Internet supported interventions is a broad term that refers to the provision of psychological support, therapy, education/information and assistance in many different forms and modes. In essence, it also refers to the interface, at one level of another, between the psychologist and the consumer. While the consumer or client might, for example, only experience or access the direct information provided by a website, or interact with a psychologist through online counselling, the psychologist should continue to follow guidelines for ethical and best practice for the particular service they provide.
This section provides information and references to current guidelines for the provision of internet supported interventions; forms of internet supported interventions; a review of internet supported interventions; and hyperlinks to a selection of websites providing forms of therapeutic intervention.
While the provision, consumption and application of psychological information, knowledge and services - ranging from physical and mental health, to organisational, sports, and neuropsychological - has been rapidly expanding in use and reach since the 1990s, practice guidelines are a relatively new development. Since 2000, the APS has made available to its members ethical guidelines for providing internet based psychological services and products. Other guidelines for providing internet based support services have been developed by the Australian Federal Government Department of Health and Ageing and the International Society for Mental Health Online. Adhering to ethical guidelines not only helps ensure that a safer and better quality of service is provided to consumers, but that exposure to risk is minimised for psychologists.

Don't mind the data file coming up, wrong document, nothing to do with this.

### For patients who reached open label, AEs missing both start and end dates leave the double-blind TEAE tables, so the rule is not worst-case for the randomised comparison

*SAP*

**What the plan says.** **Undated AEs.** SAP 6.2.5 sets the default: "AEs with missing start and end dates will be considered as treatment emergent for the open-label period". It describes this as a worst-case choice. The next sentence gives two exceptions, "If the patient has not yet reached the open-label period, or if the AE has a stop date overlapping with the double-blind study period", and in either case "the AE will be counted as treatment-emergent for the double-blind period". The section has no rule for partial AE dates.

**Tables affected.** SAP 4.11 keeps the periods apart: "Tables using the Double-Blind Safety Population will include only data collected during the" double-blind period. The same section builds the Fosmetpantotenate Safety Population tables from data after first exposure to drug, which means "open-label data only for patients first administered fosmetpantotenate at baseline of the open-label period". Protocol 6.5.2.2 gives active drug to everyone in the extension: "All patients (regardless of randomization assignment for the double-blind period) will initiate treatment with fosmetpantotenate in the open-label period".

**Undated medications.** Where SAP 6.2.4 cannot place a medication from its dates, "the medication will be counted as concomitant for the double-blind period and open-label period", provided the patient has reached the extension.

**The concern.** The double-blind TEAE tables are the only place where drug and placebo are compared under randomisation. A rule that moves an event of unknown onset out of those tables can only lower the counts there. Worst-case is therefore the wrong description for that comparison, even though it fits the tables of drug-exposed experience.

Responsibilities and principles related to informed consent, secure communication and data/file storage, and crisis management are no less important when the services are provided via the internet. Consider, for example, what you would be obligated to do if you're providing a synchronised online counselling session, and your client reveals a very high risk of suicide. What and how could you ensure their wellbeing?
Cutting corners is not an option.
The proliferation, simplification and diminished costs (if not free) of software programs that enable/host/facilitate internet-based services has produced an increasing array of opportunities for psychologists to provide services and information to consumers. Psychologists considering providing services via the internet might consider such questions/issues as: how much direct or indirect support they want to have with clients; whether they communicate with consumers in synchronised (‘real time') or asynchronised (delayed) time; use programs such as Skype to communicate with clients; and even whether or not services will be provided in a virtual world. Naturally, there is the scope for services to incorporate more than one mode of communication into any form of service delivery.
A recent article by Barak, Klein and Proudfoot (2009) proposes a set of definitions for the range and types of services that psychologists can/could provide via the internet. While one of the purposes of the article is to provide some clarity and standardisation of terminology in this field, it also provides a more detailed description of the range of choices and technologies available to psychologists.
The APS recently completed a brief review of a range of internet-based services and products. This review was developed in order to address a gap in knowledge and provide psychologists with examples and a critique of some of the mental and physical health-related websites that exist. Wherever possible it provides summary information of the services and products (including URL), as well as commenting on the strengths and limitations of the site. Due to the scope and nature of the internet, the review cannot be exhaustive but does aim to give the reader an idea of what is potentially available and what some of the risks might be.
Readers are advised to always use caution when reading and evaluating products, services and claims made by the websites. Look for whether the website has been accredited by an independent organisation such as the Health on the Net Foundation, Health Insite or is managed/produced by a reputable organisation.
The APS website has hyperlinks to a range of mental health resources available at: www.psychology.org.au/community/links.